1.

The configuration
is applied


When instantiating an instance of a
Component
, you pass a configuration
object, which contains all of the necessary parameters and refere
nces to allow the
Component
to do what
it

s designed to do.

This is done within the first few lines of the
Ext.Component
base class.

2.

Registration
of the base
Component

events

Per the Component model, each
subclass
of
Ex
t.Component

has, by default, a set of core events that are fired from the base class.

These are fired before and after some
behaviors occur: enable/disable, show, hide, render, destroy, state restore,
and
state save.

The before
events are fired and tested
for a successful return of a registered event handler and will cancel the behavior
before any real action take
s
place.

For instance, when
myPanel.show
is called, it fires the
beforeshow

event, which will execute any methods registered for that event.

If th
e
beforeshow
event handler returns
false
,
myPanel

doesn

t
show.

3.

ComponentMgr
registration

Each
Component

that

s
instantiated is registered with the
ComponentMgr

class with a unique Ext
-
generated string ID. You can choose t
o override the Ext
-
generated ID by passing an
id
parameter in the configuration object passed to a constructor.

The main caveat is that
,
if a registration
request occurs with a non
-
unique registration ID, the newest registration will override the previous
one. Be
careful to use unique IDs if you plan to use your own ID scheme.

4.

initComponent
is executed

The
initComponent
method is where a lot of work occurs for
Component

subclasses
like
the
registration o
f
subclass
-
specific events, references to data stores
,
and
the
creation of
child
Component
s.
initComponent
is used as a supplement to the constructor
and
is used as the main
point to extending
Component

or any
subclass
thereof.


5.

Plug
-
ins
ar
e initialized

If plug
-
ins are passed in the configuration object to the constructor, their
init

method is called, with the parent
Component
passed as a reference.
It

s
important to remember that the
plug
-
ins are called in the order in which
they

re
referen
ced.

6.

State
is initialized

If the
Component
is state

aware, it will register its state with the global
StateManager

class.

Many Ext widgets are state

aware.


7.

Component
is rendered

If the
renderTo
or
applyTo
parameter
is
passed into the constru
ctor, the render
phase begins at this time
;

otherwise,
the
Component
lies dormant, awaiting its
render
method to be
called.

This phase of a
Component

s life is usually the fastest because all of the work is done in JavaScript. It

s particularly
important t
o remember that the
Component
doesn

t have to be rendered to be destroyed.


For Source Code, Sample Chapters, the Author Forum and other resources, go to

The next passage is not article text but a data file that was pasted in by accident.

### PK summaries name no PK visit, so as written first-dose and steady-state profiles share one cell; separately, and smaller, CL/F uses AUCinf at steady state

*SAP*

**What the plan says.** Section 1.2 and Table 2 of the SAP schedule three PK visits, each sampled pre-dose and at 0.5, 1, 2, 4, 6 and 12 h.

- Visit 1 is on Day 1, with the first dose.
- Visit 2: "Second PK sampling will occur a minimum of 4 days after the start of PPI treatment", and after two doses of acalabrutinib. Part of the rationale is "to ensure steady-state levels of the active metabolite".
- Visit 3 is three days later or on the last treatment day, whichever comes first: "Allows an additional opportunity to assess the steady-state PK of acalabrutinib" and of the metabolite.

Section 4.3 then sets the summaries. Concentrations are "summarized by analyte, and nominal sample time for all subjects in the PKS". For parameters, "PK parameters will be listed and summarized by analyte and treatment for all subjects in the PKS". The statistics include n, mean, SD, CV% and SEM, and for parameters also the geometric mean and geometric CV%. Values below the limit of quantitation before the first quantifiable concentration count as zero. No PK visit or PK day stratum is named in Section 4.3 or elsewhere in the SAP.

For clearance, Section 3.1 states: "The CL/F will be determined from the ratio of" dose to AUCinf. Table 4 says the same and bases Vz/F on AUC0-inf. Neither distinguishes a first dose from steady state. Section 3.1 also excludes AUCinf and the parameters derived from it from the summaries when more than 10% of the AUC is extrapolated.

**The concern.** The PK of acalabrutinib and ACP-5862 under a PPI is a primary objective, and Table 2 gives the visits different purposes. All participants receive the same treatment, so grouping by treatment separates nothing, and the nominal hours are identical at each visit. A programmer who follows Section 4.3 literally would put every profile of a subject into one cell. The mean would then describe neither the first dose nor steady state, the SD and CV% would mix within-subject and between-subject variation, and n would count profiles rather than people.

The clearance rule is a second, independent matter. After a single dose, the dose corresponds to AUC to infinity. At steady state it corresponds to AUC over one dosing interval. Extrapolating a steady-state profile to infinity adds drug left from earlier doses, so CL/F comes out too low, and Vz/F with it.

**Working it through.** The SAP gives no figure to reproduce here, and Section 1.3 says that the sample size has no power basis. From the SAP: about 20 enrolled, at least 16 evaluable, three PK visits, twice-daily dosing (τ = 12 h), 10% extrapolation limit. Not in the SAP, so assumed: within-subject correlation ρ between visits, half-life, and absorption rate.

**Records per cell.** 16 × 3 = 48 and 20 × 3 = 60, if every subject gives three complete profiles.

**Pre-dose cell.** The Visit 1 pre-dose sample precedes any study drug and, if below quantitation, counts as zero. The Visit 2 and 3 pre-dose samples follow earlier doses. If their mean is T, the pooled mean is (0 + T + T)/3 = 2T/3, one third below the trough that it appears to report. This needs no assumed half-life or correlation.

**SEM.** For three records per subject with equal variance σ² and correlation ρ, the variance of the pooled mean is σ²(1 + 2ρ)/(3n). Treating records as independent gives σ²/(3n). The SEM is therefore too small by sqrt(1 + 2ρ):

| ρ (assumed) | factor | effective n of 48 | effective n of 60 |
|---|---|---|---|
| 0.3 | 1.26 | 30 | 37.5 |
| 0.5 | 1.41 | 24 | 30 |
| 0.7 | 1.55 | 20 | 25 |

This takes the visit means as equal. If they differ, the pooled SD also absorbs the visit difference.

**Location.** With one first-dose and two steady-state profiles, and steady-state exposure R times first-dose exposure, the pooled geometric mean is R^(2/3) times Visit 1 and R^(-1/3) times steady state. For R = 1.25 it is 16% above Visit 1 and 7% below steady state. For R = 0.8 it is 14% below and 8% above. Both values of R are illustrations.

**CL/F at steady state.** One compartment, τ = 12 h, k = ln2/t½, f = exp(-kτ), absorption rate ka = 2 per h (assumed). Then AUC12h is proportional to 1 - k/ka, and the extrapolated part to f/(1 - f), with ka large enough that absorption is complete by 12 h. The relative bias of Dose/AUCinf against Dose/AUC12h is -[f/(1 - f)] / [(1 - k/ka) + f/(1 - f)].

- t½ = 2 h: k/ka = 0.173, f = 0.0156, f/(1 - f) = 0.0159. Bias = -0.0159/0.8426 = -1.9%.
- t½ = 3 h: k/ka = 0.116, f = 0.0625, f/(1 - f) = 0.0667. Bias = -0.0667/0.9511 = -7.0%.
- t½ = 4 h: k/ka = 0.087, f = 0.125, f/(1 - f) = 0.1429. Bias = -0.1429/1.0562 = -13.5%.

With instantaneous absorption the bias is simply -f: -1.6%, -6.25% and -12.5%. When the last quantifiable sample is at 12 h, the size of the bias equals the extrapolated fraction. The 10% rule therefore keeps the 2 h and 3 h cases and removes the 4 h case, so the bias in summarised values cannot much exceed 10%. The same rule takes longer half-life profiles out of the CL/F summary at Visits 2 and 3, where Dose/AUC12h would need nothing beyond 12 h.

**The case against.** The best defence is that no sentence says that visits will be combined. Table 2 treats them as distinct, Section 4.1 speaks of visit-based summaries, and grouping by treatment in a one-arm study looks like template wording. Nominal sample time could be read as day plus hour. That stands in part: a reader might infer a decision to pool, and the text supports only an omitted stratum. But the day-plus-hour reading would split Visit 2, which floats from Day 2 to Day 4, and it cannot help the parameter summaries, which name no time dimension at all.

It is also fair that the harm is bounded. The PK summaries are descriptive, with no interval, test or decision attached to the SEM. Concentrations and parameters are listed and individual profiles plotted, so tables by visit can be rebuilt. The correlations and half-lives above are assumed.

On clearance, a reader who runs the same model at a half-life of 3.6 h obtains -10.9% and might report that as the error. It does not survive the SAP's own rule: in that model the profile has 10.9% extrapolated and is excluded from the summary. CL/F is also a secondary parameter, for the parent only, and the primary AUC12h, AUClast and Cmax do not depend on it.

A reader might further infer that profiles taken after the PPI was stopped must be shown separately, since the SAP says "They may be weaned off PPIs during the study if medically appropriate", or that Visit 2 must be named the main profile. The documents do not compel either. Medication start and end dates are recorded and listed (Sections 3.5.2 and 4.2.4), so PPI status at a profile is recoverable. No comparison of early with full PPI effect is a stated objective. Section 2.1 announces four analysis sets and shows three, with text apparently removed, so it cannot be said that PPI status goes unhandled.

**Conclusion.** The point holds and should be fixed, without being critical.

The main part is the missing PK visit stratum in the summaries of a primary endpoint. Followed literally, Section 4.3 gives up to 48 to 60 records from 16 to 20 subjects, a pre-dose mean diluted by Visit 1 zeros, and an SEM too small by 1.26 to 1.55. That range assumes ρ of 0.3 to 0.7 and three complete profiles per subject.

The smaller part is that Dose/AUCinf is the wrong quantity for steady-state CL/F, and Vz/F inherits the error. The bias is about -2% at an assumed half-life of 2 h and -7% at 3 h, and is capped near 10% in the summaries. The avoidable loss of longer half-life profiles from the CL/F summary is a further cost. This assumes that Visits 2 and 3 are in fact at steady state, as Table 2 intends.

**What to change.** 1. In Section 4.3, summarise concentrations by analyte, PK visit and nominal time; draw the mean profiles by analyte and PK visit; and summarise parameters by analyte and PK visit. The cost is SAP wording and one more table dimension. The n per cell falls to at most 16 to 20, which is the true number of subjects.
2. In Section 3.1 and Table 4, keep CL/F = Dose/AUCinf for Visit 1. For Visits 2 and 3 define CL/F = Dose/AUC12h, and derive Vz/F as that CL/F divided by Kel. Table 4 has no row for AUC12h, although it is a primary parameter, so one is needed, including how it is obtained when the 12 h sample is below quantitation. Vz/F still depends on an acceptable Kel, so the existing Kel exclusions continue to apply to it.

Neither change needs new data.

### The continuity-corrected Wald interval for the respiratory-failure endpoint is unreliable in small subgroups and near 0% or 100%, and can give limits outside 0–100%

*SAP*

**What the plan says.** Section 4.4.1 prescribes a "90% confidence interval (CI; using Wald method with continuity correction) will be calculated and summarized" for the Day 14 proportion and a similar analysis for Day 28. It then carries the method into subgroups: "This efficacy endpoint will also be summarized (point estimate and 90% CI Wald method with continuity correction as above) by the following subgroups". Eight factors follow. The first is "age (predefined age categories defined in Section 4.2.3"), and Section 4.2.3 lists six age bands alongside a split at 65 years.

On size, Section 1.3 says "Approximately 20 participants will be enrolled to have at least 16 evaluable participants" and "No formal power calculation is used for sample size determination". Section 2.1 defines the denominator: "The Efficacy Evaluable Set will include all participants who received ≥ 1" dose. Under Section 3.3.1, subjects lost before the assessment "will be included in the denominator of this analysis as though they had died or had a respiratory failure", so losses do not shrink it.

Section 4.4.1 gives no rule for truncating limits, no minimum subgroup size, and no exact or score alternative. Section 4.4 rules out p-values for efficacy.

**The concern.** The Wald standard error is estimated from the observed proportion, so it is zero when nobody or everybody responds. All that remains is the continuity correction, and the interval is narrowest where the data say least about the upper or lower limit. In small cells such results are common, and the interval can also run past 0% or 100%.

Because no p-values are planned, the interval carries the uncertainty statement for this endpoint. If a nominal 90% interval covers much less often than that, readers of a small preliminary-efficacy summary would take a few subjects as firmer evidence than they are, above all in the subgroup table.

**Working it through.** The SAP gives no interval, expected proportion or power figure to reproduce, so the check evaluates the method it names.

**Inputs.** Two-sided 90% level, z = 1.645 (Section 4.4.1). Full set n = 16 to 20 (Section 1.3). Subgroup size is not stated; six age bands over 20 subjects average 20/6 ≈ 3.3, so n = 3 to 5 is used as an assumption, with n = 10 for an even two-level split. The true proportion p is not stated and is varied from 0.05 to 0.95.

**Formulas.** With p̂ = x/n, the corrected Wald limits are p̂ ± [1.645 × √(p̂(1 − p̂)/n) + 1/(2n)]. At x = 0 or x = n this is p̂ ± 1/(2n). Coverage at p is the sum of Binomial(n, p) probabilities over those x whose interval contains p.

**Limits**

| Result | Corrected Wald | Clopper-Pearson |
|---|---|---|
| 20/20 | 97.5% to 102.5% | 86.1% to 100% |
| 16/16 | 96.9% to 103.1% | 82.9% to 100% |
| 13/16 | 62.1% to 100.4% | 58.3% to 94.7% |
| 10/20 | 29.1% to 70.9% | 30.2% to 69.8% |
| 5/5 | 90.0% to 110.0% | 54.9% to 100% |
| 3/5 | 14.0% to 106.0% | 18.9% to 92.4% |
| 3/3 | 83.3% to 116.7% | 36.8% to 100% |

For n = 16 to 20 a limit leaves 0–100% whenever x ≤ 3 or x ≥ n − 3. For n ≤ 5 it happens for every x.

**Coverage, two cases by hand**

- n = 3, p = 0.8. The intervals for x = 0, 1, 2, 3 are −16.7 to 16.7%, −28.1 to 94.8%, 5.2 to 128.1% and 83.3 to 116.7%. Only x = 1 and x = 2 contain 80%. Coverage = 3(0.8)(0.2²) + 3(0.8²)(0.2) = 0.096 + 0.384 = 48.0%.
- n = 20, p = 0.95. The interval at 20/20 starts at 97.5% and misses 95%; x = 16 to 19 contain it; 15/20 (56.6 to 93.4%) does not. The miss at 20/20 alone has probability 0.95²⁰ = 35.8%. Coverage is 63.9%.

http://www.manning.com/garcia/



Render

The render
phase is the one where you get
the
visual feedback that a
Component
has been successfully initialized.
If the initialization phase fails f
or whatever reason, the
Component
may not render correctly or at all. For complex
Component
s, this is where a lot of CPU cycles get eaten up, where the browser is required to paint the screen and
computations take place to allow all of the items for the
Co
mponent
to be properly laid out and sized. Figure 5
illustrates the steps of the render phase.



Figure 5 The render phase of the a
Component

s life can utilize a lot of CPU because it requires elements to be added to the DOM
and calculations to be perfor
med to properly size and manage them.

If
renderTo
or
applyTo

isn

t
specified
,
a call to the
render
method must be made, which triggers this phase.

If
the
Component
is not a child of another Ext
Component
, then your code must call the
render
method, passin
g a
reference of the DOM element:


someComponent.render(

someDivId
’’
);

If the
Component
is a child of another
Component
, then its
render
method will be called by the parent
Component
. Let

s explore the different steps of the render phase:

1.

b
eforerender

is fired

The
Component
fires
the
beforerender
event and checks the return of any of
the registered event handlers.

If a registered event handler returns
false
, the
Component
halts the
rendering behavior.

Recall that step
2
of th
e initialization phase registers core events for
subclasses
of
Component
and that “before” events can halt execution behaviors.

2.

The
Container
is set

A
Component
needs a place to live, and that place is known as its
Container
.
I
f
you specify a
renderTo
reference to an element, the
Component
adds a single child
div
element to the
referenced element, known as its
Container
,
and renders the
Component
inside that newly appended
child.

If an
applyTo
element is specified, the element referenced in the
applyTo
parameter becomes the
Component

s
Container
, and the
Component
appends only
those
items to the referenced element that
are required to render it.

The DOM element referenced in
ap
plyTo
will then be fully managed by the
Component
.

You generally pass neither when the
Component
is a child of another
Component
, in which
the container is the parent
Component
.
It

s
important to note that you should pass
only

renderTo
or
applyTo

and
not b
oth.


3.

onRender

is executed

This is a crucial step for
Component

subclasses
, where all of the DOM elements are
inserted to get the
Component
rendered and painted on
the
screen.

Each subclass is expected to call its
superclass.onRe
nder
first when extending
Ext.Component